We believe that ending rural poverty in Africa starts with bigger harvests, but it doesn't end there. To equip millions of children to achieve their full potential, we need to think broadly about how we tackle persistent challenges -- and how we ensure that our work is creating an impact.
At One Acre Fund, we draw inspiration from a large community of other nonprofits, social enterprises, and international organizations that work alongside us to meet these challenges. While they each have different aims and models, they share a commitment to ending poverty and building a better future for rural communities. There are so many organizations that are doing serious, impactful work that we admire. We wanted to share just a few, to highlight some of their amazing work.
1. Digital Green
Like One Acre Fund, Digital Green believes that the best way to solve poverty is to empower farmers. The nonprofit uses locally produced videos to train smallholders on agricultural techniques that can increase crop yields and improve nutrition. Digital Green measures its impact by collecting data from farmers on their agricultural practices and market prices, which informs the organization’s work and helps it target its programs more efficiently. So far, Digital Green has reached 1.5 million households in Asia and Africa.
2. Greenlight Planet
Electricity remains a luxury in many rural areas, particularly in Sub-Saharan Africa, where millions of families rely on kerosene lamps to light their homes at night. This can be expensive and cause health problems from breathing in smoke. Greenlight Planet is a for-profit social enterprise that’s working to solve this problem by manufacturing reliable, affordable solar lights for people living off the electric grid. In fact, the company is One Acre Fund’s solar light supplier -- and we’ve provided more than 480,000 of them to farmers over the past six years! In total, Greenlight Planet has supplied solar products to 27 million rural consumers in 60 countries. More than 80 percent of users reported having improved air quality in their homes.
3. Last Mile Health
Accessing quality healthcare can be especially difficult for people in remote rural communities who often don’t have reliable means of transportation. People who live hours or even days away from the nearest medical clinic are more likely to die from treatable conditions like malaria, infections, or complications from childbirth. Last Mile Health is a nonprofit bringing critical services to remote communities in Liberia by recruiting, training, and equipping community health workers. To understand the organization’s impact, just look at the numbers: In 2016, Last Mile Health treated more than 21,000 children under age 5 alone. Through a partnership with the government, it will deploy health workers to reach 1.2 million people in rural areas nationwide by 2021.
African Women in Agricultural Research and Development (AWARD) is an organization that provides fellowships to female agricultural scientists in Sub-Saharan Africa, enabling them to build their leadership capacity and scientific skills. More than 1,100 scientists have benefited from investments so far. In December, the organization announced that it will manage a new $15 million fellowship program aimed at supporting Africa’s adaptation to climate change.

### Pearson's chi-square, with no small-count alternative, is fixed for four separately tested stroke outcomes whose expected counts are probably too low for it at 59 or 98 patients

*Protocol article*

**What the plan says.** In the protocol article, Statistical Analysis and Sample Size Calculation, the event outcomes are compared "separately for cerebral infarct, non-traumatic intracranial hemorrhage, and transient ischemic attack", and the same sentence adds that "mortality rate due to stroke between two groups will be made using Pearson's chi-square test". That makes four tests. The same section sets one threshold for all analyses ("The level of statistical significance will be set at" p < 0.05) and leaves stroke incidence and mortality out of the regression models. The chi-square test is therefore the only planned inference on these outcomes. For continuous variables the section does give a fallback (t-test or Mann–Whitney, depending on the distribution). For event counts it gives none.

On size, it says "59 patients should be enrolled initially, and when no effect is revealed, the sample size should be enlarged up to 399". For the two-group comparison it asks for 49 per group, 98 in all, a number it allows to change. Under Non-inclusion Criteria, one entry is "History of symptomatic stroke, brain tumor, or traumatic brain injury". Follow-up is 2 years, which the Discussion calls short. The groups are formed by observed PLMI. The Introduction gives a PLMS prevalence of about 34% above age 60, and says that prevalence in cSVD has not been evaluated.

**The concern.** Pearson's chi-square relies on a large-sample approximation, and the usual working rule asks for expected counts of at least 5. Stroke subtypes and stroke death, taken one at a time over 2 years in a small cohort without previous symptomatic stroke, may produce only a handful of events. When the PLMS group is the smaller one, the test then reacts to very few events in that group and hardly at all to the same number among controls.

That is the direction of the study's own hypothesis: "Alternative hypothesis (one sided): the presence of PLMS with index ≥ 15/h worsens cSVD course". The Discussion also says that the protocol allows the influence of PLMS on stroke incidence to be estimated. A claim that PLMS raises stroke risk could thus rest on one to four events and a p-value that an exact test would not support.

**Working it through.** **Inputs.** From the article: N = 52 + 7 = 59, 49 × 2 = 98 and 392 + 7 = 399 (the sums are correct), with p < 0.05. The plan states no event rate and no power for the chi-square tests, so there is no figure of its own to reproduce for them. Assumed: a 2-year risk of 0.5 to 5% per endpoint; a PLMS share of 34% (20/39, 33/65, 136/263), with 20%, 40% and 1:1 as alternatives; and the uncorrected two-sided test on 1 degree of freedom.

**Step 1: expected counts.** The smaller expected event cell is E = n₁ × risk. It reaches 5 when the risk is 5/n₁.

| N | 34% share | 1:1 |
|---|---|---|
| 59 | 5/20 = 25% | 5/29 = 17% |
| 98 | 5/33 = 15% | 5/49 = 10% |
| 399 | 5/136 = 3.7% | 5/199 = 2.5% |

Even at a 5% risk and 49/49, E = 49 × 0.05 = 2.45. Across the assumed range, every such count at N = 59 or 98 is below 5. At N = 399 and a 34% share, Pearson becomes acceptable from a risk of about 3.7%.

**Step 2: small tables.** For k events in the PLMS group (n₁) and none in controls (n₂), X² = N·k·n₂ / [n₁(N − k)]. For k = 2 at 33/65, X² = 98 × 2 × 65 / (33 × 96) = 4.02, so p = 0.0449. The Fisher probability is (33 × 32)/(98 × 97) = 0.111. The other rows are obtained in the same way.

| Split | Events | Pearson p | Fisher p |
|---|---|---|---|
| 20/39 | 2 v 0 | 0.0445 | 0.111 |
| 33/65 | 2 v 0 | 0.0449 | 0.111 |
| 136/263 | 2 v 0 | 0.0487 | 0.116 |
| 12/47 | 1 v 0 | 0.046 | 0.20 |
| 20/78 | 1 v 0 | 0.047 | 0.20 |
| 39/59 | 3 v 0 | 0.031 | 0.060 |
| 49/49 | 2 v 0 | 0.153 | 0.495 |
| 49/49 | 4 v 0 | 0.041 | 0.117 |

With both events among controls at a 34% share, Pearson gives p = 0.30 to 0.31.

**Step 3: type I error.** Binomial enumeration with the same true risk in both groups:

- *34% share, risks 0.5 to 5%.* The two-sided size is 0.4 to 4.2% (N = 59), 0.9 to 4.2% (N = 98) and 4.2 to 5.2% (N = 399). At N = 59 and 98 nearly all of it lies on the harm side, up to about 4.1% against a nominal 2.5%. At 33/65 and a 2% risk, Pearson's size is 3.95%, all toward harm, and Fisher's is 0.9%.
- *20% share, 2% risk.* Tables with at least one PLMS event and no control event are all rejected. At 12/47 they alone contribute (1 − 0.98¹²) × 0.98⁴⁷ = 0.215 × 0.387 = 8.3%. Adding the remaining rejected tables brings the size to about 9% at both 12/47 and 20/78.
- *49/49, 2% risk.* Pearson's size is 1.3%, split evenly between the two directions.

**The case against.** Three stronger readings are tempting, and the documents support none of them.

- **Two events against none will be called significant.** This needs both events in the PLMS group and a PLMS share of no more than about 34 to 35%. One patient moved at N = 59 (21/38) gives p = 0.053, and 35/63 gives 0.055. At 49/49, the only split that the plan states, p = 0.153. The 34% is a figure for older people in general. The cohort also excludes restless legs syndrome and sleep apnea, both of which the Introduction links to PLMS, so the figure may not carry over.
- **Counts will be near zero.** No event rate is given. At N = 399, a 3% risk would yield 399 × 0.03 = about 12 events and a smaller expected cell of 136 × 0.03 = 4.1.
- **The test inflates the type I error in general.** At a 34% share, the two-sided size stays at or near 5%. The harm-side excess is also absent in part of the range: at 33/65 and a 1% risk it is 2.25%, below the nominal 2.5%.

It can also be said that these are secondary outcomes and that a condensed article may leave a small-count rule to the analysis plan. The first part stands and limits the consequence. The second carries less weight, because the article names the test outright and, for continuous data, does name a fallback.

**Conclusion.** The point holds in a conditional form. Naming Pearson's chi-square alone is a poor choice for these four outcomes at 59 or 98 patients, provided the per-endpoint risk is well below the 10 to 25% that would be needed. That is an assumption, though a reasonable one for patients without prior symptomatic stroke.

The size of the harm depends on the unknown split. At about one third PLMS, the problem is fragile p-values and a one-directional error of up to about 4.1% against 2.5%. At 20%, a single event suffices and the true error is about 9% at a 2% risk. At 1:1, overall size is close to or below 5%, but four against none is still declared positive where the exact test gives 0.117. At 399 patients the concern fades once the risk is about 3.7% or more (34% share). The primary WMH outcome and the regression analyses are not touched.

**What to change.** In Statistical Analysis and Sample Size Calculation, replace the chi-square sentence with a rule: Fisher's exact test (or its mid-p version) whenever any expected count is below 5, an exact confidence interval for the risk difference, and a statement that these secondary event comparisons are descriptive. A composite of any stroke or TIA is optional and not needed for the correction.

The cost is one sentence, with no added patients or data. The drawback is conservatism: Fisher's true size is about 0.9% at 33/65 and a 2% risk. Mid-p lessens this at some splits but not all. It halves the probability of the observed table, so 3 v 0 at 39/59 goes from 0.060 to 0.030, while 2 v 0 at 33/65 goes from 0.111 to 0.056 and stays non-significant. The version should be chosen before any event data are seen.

Eyeglasses can have a profound impact on a person’s life. Children who can’t see often have trouble learning and stop attending school. When adults lose their vision, it can affect their ability to earn a livelihood. VisionSpring is a nonprofit that distributes glasses in rural and urban communities that don’t have regular access to eyecare services. The organization estimates that eyeglasses can improve worker productivity and allow wearers to increase their incomes by about $108 annually -- a huge impact in developing communities where many workers earn just $2 a day. For every donor dollar received, the organization creates about $23 of economic impact.
Millions of women lack access to proper menstrual products, which can cause shame and discourage girls from attending school. AFRIpads is a social business that makes affordable, hygienic sanitary pads that can be reused. One Acre Fund has partnered with AFRIpads to supply these products to farming families in Kenya. The company, which is based in Uganda, has reached 1.5 million women and girls worldwide, and 90 percent of its local employees are women.
7. Members of Propagate
Improved farming inputs like seeds and fertilizer are crucial to increasing crop yields and eradicating hunger. Unfortunately, many farmers are unable to afford these tools, and they lack access to reliable financing. That’s why One Acre Fund has teamed up with a group of smallholder finance practitioners to form Propagate. The members of this coalition -- which includes Agora Microfinance, BRAC, Juhudi Kilimo, Opportunity International, and VisionFund International -- are working to spread the word about opportunities in smallholder finance and facilitate the development of better financial products for farmers. The potential for impact is huge -- about 450 million smallholder farmers in Africa, Asia, and Latin America currently lack access to financial services, with an estimated $200 billion in unmet needs for credit worldwide.